James J. Edwards
James Johnson Edwards
March 6, 1918
Muncie, Indiana, U.S.
|Died||January 4, 1970 51) (aged|
San Diego, California, U.S.
|Resting place||Evergreen Memorial Park, Hobart, Indiana, U.S.|
|Spouse||Everdinne Edwards (?-1970, his death)|
James Johnson Edwards (March 6, 1918 –January 4, 1970) was an American actor in films and television. His most famous role was as Private Peter Moss in the 1949 film Home of the Brave , in which he portrayed a Black soldier experiencing racial prejudice while serving in the South Pacific during World War II.
Edwards majored in psychology at Knoxville College in Tennessee and continued his education at Northwestern University where he received a master's degree in drama. While enrolled at Northwestern, he participated in student productions and in the Federal Theatre Project.
During World War II, he was commissioned as a first lieutenant in the U.S. Army.
After the war he appeared on the New York stage when he assumed the role of the war hero in the touring play Deep Are the Roots.
Throughout his early and mid acting career, Edwards portrayed African American soldiers, playing such characters in Home of the Brave (1949), The Steel Helmet (1951), Bright Victory (1951), Battle Hymn (1957), Men in War (1957), Blood and Steel (1959), and Pork Chop Hill (1959) as well as an uncredited Messman in The Caine Mutiny . (1954).
It was believed he was originally cast in Universal's Red Ball Express but was replaced by Sidney Poitier when he refused to testify before the House Un-American Activities Committee.
Other notable roles were in Stanley Kubrick's The Killing (1956) and John Frankenheimer's The Manchurian Candidate (1962).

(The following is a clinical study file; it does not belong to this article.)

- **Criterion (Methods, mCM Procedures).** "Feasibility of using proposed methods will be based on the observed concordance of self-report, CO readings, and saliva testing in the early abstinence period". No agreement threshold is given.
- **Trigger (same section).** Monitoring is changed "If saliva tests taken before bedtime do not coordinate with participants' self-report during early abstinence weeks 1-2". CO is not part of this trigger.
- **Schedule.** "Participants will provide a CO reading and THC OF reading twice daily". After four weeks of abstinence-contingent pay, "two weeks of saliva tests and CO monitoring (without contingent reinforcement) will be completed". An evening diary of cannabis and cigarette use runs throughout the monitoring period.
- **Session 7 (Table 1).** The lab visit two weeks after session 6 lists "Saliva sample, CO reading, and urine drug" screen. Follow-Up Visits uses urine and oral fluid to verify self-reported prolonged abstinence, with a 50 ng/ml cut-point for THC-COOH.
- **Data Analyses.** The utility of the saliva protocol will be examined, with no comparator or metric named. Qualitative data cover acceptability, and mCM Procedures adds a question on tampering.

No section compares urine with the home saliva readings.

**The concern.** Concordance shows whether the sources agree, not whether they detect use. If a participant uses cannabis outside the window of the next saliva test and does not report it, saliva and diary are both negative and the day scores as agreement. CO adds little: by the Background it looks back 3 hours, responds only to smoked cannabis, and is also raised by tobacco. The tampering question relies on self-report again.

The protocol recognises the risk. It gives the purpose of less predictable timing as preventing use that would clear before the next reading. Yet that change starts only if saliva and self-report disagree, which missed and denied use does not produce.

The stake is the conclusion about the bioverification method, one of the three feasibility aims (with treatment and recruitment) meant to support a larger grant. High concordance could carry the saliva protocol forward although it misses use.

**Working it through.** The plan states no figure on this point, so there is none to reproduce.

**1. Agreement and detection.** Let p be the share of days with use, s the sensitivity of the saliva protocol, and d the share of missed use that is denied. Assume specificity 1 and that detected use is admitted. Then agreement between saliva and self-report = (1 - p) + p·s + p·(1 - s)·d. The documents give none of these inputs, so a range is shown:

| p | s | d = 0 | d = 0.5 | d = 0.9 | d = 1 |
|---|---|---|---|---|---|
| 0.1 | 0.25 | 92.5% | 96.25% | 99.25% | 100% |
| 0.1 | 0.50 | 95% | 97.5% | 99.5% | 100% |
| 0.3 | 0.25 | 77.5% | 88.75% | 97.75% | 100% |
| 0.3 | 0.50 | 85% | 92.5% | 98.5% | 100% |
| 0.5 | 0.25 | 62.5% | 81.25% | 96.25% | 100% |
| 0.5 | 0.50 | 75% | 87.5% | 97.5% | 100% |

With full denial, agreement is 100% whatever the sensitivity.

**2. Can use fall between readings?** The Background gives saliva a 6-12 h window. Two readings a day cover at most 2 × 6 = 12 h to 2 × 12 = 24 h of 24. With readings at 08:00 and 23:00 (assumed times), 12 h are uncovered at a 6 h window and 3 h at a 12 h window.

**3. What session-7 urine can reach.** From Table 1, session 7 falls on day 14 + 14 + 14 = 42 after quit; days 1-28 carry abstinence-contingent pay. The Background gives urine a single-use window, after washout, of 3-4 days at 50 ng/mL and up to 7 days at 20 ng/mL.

Edwards was prolific on TV in the 1960s, playing character roles in various series such as Peter Gunn , The Fugitive , Burke's Law , Dr. Kildare and Mannix , before his death of a heart attack at the age of 51 in 1970.
One of his final roles was as General George S. Patton's longtime personal valet, Sergeant Major William George Meeks, in the film Patton .
James Edwards died on Sunday, January 4, 1970, in San Diego, CA. He was working on a film script in a rented house in San Diego when he complained of chest pains. He was taken to Sharp Memorial Hospital, where he died. The New York Times reported that his age was given as 42.
Sam George Edwards was an American actor. His most famous role on television was as banker Bill Anderson on Little House on the Prairie.
Roy Edwin Glenn, Sr. was an American character actor.
Samuel John Kydd was a British-Irish actor. His best-known roles were in two major British television series of the 1960s, as the smuggler Orlando O'Connor in Crane and its sequel Orlando. He also played a recurring character in Coronation Street. Kydd's first film was The Captive Heart (1946), in which he played a POW. He made over 290 films, more than any other British actor, including 119 between 1946 and 1952.
Steve Brodie was an American stage, film, and television actor from El Dorado in Butler County in south central Kansas. He reportedly adopted his screen name in memory of Steve Brodie, a daredevil who claimed to have jumped from the Brooklyn Bridge in 1886 and survived.